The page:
It has proven convenient at times, principally for reasons of common usage, to refer to physical signals as bits, data, values, elements, symbols, characters, terms, numbers, numerals or the like. It should be understood, however, that all of these or similar terms are to be associated with appropriate physical quantities and are merely convenient labels. Unless specifically stated otherwise, as apparent from the following discussion, it is appreciated that throughout this specification discussions utilizing terms such as "processing," "computing," "calculating," "determining" or the like refer to actions or processes of a specific apparatus, such as a special purpose computer or a similar special purpose electronic computing device. In the context of this specification, therefore, a special purpose computer or a similar special purpose electronic computing device is capable of manipulating or transforming signals or states, typically represented as physical electronic or magnetic quantities within memories, registers, or other information storage devices, transmission devices, or display devices of the special purpose computer or similar special purpose electronic computing device.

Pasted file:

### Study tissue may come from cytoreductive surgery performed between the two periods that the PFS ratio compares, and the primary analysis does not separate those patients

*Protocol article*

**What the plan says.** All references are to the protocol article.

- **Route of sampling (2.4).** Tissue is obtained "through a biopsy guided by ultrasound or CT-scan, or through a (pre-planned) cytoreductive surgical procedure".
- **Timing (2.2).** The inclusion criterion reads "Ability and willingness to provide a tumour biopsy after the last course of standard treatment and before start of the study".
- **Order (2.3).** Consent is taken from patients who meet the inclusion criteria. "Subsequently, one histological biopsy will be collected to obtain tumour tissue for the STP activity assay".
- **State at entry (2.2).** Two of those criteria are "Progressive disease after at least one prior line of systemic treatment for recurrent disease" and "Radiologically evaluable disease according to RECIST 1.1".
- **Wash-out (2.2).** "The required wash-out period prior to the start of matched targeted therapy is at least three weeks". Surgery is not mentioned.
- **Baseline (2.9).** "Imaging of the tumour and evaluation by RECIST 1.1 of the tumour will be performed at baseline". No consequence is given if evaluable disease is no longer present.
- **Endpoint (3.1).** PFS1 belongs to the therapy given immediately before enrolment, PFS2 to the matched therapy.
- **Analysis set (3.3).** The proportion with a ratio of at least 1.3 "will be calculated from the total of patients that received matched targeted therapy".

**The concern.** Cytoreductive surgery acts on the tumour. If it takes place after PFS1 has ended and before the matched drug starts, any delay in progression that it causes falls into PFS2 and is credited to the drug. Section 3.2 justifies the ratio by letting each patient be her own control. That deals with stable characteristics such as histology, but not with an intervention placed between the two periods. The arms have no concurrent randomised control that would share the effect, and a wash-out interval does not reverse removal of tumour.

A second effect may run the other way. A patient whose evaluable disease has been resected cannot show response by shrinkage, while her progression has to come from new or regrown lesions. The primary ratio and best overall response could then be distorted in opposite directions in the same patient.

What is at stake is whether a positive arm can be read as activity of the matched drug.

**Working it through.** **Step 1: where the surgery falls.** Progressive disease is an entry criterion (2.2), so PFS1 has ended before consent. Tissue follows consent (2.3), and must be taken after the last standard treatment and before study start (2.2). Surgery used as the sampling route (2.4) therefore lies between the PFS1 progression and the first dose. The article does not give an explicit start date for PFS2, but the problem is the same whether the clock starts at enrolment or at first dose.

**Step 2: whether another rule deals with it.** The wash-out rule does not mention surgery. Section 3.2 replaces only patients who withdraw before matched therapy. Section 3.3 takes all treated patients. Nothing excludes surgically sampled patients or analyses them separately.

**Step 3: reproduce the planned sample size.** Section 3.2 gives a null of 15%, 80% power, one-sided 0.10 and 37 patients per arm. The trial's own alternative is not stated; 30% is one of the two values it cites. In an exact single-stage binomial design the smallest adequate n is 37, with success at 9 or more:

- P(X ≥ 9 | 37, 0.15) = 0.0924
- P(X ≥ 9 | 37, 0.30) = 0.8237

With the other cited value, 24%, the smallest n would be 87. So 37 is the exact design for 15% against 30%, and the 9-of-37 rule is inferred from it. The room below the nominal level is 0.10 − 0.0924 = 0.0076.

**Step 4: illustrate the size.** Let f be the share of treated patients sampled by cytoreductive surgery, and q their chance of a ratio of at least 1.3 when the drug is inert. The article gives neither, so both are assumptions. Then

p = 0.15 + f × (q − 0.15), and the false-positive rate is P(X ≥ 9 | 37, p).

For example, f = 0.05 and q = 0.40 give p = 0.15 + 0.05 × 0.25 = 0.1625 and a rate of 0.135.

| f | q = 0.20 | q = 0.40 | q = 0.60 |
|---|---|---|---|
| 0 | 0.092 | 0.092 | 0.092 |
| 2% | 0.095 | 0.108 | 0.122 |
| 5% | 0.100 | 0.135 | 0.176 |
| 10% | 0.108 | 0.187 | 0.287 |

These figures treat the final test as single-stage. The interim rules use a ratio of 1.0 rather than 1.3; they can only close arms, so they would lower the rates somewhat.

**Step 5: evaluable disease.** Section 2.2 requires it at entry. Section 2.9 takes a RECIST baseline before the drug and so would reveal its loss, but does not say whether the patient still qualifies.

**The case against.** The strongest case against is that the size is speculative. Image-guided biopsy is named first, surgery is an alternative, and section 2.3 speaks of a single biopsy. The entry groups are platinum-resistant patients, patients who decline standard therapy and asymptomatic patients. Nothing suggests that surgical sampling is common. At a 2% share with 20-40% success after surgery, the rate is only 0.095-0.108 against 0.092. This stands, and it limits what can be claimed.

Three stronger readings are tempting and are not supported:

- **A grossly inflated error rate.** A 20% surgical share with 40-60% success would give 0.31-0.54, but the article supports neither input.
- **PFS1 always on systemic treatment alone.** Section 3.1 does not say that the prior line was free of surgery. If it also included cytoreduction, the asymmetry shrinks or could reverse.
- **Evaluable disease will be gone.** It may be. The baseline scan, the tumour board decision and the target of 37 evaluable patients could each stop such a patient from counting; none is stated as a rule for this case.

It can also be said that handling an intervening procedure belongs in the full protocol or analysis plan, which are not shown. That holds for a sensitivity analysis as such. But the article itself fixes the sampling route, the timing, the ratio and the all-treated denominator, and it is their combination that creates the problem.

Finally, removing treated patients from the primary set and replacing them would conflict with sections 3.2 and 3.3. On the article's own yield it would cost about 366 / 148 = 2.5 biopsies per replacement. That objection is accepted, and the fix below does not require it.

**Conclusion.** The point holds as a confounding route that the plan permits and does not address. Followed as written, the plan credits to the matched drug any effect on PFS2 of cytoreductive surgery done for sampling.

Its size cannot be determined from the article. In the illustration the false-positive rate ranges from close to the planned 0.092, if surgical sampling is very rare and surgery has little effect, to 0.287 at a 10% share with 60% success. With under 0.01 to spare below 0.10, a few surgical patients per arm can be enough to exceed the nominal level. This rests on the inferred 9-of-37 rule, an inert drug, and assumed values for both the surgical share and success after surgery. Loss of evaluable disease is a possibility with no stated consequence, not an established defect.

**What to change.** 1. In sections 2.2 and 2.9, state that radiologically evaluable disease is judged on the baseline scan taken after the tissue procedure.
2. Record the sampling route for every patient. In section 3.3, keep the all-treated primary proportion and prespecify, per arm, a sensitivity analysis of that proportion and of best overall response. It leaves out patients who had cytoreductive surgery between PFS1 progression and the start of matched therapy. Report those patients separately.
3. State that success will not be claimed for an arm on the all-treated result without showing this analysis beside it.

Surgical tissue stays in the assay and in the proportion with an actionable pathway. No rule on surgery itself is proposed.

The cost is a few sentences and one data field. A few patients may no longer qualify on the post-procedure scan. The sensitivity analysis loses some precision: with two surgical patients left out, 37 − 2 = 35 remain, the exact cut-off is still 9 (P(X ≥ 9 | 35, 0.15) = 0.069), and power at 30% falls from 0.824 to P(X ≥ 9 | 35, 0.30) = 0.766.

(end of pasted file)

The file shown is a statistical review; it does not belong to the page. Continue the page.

While certain example techniques have been described and shown herein using various methods and systems, it should be understood by those skilled in the art that various other modifications may be made and/or equivalents may be substituted, without departing from claimed subject matter. Additionally, many modifications may be made to adapt a particular situation to the teachings of claimed subject matter without departing from one or more central concepts described herein. Therefore, it is intended that claimed subject matter not be limited to the particular examples disclosed, but that such claimed subject matter may also include all implementations falling or covered by any of the appended claims, and/or equivalents thereof.